In the separate monadic acceptability test, consumers were served samples one at a time and asked to rate how much they liked the products. Their response:
- Appearance. Frozen coho salmon was more appealing, while black cod samples rated identically in appearance liking.
- Aroma. Both fresh coho salmon and black cod smelled “fishier” than did the frozen samples.
- Overall Reaction. Both frozen black cod and coho salmon were liked more than the fresh samples.
“Frozen coho salmon scored better than fresh, but statistically the result was the same. Frozen black cod scored much higher than fresh,” said Colonna. “As for moisture content, fresh was perceived to be too moist, and black cod was closer to ideal…Frozen black cod rated highest, with people saying they would definitely buy frozen over fresh.”
Among comments about frozen black cod made by samplers: “Taste was clean and subtle. Texture was a nice consistency. It’s a delicious piece of fish.”
When asked about frozen coho salmon likes and dislikes, some of the replies were: “Perfect texture, tastes great! Nothing to dislike. This is my favorite by far. I’d push my kids to not drown this in tartar sauce. Overall, a nice piece of fish!”
Fresh-Frozen Fresher than ‘Fresh’
Upon providing survey participants an information sheet about frozen seafood and quick freezing, Colonna was told by many recipients that they were “not aware of the advantages of flash freezing,” and did not know that “flash freezing hold nutrients better.”
While it may be preaching to the choir of FrozenFoodsBiz.com readers, the high points of the information disseminated by OSU’s sensory and consumer program manager are worth repeating. So we will do so:
“Frozen seafood, when handled correctly, is of higher quality than most never-frozen ‘fresh’ fish on the market. Flash freezing refers to a process by which objects are frozen very quickly – often only a few hours after harvest – by subjecting them to temperatures well below water’s freezing point. Flash freezing is used in the food industry to quickly freeze perishable food. Rapid freezing reduces the size of ice crystals, causing less damage to cell membranes. Flash freezing locks in the freshness and quality of a fish the day it was caught and processed – whereas many fresh fillets may have been in the grocery seafood display case for eight days or more. In fact, most ‘sushi-grade’ fish has been previously frozen in order to kill bacteria and parasites. Frozen fish also offers more flexibility to consumers, who can defrost as needed instead of worrying they have to use it or lose it.
“Nevertheless, many consumers perceive frozen seafood to be a cheaper, lower quality product and often expect to pay less. This creates a very real market barrier for small-scale commercial fishermen with lower volume fisheries who need to meet a higher price margin to remain viable.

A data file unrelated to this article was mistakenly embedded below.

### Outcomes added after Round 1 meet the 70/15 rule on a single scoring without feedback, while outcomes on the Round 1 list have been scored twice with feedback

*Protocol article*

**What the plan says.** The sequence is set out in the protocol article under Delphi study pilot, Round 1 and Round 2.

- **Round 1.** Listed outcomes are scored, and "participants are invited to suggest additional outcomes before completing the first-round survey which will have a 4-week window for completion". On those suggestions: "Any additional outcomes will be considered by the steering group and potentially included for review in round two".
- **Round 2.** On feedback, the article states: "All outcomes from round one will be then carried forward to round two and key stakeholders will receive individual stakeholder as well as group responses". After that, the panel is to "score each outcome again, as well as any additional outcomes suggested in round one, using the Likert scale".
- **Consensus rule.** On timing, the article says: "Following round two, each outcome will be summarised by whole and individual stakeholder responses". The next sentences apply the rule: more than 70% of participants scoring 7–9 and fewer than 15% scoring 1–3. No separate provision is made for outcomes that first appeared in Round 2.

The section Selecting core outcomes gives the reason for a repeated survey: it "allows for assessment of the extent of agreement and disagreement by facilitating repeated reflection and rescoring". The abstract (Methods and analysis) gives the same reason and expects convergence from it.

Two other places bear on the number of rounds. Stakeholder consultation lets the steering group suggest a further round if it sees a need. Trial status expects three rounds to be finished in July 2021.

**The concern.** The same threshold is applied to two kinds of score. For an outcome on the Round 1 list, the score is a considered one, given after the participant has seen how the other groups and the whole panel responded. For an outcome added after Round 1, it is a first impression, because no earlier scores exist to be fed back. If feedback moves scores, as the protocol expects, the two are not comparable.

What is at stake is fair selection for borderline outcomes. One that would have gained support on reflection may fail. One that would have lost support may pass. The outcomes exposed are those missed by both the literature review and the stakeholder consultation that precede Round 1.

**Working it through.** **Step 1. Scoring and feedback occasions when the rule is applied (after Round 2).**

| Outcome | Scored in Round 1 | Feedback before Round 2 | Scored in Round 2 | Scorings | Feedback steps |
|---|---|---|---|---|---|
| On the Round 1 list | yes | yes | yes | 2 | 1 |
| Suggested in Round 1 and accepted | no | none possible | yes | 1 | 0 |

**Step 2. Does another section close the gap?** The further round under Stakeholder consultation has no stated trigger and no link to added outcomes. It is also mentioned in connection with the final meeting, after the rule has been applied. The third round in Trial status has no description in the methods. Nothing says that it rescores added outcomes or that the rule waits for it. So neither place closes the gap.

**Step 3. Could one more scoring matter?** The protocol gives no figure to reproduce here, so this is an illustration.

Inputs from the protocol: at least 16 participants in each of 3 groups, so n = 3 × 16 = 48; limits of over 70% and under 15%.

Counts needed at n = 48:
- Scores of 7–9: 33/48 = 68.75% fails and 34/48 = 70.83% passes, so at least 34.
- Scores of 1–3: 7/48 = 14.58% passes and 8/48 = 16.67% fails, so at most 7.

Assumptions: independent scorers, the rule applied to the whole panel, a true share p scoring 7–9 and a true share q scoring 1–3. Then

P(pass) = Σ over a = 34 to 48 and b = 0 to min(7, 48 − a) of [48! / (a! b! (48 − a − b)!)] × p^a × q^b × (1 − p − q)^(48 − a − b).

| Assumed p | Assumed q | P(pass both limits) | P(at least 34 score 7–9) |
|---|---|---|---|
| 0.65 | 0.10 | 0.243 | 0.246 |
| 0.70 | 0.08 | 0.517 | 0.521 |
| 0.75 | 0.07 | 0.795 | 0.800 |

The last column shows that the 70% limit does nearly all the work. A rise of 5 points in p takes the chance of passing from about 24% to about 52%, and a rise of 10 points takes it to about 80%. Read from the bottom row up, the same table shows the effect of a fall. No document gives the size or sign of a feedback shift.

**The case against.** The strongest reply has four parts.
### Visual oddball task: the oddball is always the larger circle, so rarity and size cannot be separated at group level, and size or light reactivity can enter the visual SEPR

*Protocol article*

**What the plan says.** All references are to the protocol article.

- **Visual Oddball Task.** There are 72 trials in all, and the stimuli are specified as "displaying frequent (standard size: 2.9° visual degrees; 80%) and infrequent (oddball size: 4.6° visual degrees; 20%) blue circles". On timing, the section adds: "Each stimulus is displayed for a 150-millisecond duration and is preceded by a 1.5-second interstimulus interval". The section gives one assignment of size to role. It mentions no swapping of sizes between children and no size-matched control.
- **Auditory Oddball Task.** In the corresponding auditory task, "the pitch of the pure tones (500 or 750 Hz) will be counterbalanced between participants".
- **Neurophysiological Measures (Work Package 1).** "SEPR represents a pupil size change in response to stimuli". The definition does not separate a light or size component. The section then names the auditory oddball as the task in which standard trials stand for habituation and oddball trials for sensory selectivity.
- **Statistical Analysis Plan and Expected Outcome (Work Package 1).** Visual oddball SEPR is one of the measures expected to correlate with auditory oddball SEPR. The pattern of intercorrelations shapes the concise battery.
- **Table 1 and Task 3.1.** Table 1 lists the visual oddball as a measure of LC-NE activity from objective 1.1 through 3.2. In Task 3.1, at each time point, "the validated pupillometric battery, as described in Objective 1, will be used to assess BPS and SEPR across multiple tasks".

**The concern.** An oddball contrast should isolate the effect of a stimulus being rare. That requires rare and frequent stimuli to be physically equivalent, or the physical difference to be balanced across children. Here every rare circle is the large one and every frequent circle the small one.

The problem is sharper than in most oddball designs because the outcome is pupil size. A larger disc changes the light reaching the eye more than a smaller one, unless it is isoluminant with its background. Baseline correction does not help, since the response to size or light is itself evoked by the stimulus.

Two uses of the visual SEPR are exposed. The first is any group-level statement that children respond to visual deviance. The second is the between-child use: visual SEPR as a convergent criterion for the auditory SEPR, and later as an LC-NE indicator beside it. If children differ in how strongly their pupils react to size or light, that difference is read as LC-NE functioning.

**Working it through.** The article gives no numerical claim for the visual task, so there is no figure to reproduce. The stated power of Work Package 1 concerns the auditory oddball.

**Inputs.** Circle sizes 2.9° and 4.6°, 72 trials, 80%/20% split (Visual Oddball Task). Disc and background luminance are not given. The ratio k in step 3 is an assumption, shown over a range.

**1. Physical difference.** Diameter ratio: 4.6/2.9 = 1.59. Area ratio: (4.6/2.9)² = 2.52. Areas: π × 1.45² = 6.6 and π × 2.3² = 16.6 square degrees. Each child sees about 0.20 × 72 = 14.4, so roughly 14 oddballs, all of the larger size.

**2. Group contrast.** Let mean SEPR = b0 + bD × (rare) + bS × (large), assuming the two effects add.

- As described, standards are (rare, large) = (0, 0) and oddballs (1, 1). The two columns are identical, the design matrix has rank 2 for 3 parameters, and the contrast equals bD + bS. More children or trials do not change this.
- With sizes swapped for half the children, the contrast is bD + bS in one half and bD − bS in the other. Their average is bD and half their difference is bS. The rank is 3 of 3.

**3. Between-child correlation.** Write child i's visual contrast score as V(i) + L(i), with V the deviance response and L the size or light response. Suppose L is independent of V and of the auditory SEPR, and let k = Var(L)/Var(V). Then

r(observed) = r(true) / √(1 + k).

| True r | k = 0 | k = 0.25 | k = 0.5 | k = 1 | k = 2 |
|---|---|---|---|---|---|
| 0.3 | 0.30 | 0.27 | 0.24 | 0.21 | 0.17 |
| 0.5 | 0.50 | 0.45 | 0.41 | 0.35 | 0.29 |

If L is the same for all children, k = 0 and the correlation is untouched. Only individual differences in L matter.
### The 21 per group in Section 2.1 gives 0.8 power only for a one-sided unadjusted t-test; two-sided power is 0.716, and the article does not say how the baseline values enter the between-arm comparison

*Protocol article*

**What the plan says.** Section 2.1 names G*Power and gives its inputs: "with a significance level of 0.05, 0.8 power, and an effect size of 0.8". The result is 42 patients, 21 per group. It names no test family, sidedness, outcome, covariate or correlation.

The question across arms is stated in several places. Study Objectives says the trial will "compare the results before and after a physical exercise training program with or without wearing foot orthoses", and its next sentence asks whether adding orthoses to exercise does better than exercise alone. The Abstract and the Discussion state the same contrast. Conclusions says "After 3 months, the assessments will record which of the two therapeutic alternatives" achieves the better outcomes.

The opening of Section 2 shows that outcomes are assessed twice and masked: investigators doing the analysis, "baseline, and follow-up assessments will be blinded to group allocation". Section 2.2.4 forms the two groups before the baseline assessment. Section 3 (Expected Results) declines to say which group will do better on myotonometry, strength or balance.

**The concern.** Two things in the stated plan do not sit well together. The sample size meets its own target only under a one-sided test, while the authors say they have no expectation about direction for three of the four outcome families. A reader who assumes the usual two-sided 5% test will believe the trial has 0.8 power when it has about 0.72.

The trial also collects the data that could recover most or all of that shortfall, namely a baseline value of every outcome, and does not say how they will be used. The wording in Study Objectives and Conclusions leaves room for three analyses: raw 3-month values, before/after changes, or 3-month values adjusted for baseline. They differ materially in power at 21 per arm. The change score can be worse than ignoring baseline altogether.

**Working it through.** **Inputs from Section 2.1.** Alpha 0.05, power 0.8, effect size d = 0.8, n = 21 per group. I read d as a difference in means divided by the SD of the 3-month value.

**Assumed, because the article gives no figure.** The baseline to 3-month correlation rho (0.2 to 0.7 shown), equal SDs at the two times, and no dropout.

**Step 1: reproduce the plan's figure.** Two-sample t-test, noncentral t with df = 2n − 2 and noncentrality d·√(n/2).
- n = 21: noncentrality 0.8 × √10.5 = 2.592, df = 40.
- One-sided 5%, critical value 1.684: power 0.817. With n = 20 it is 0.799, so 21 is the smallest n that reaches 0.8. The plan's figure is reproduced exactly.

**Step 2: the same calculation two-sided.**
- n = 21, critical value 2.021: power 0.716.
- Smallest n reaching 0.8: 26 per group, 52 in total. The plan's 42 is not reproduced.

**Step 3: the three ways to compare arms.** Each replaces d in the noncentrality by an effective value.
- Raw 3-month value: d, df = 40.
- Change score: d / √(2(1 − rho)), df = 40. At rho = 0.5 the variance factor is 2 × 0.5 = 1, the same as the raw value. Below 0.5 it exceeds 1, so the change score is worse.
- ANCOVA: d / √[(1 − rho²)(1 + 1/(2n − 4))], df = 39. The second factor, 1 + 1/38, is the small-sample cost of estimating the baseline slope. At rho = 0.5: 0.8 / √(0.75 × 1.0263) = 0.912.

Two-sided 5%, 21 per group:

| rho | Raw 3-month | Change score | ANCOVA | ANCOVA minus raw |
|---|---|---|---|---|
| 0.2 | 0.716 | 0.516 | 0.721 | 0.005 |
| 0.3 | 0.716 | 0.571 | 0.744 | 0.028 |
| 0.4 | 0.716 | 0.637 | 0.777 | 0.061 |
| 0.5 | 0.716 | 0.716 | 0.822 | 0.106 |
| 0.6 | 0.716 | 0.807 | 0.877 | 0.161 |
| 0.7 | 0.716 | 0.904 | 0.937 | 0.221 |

“Flash frozen seafood addresses significant economic challenges facing domestic small-scale fishermen such as seasonal swings in volume, distribution cost, and more accurately matched supply and demand, thereby generating much less waste. Freezing allows small-scale fishermen to participate in and develop markets for underutilized species, thereby increasing resource utilization without increasing fishing intensity. And freezing provides a buffer against seasonal flooding of small-boat fishermen’s core markets.
“Flash frozen seafood has environmental benefits as well. If product is driven a reasonable distance to market its relative environmental impact is low. However, most fish consumers live far from where the fish is caught, and the majority of fillets they buy are never frozen and shipped by air, which is the world’s most carbon-intensive form of travel. But contrast, frozen fish can be moved thousands of miles by container ship, rail, or even truck with a much lower carbon footprint.
“By increasing consumer acceptance of frozen seafood, consumers can have a broader range of carbon-friendly, sustainably harvested domestic seafood with a far longer shelf life…”
Now that’s good food for thought!
Hats off to Ann Colonna, Keith Cox and the team at OSU’s Food Innovation Center for their work in objectively examining consumer perceptions and preferences for fresh-frozen vs. non-frozen fish products. Meanwhile, Phase II of the study has been launched to find effective ways to best communicate the benefits of frozen seafood products to consumers.
Complete survey results may be obtained by e-mailing a request to: firstname.lastname@example.org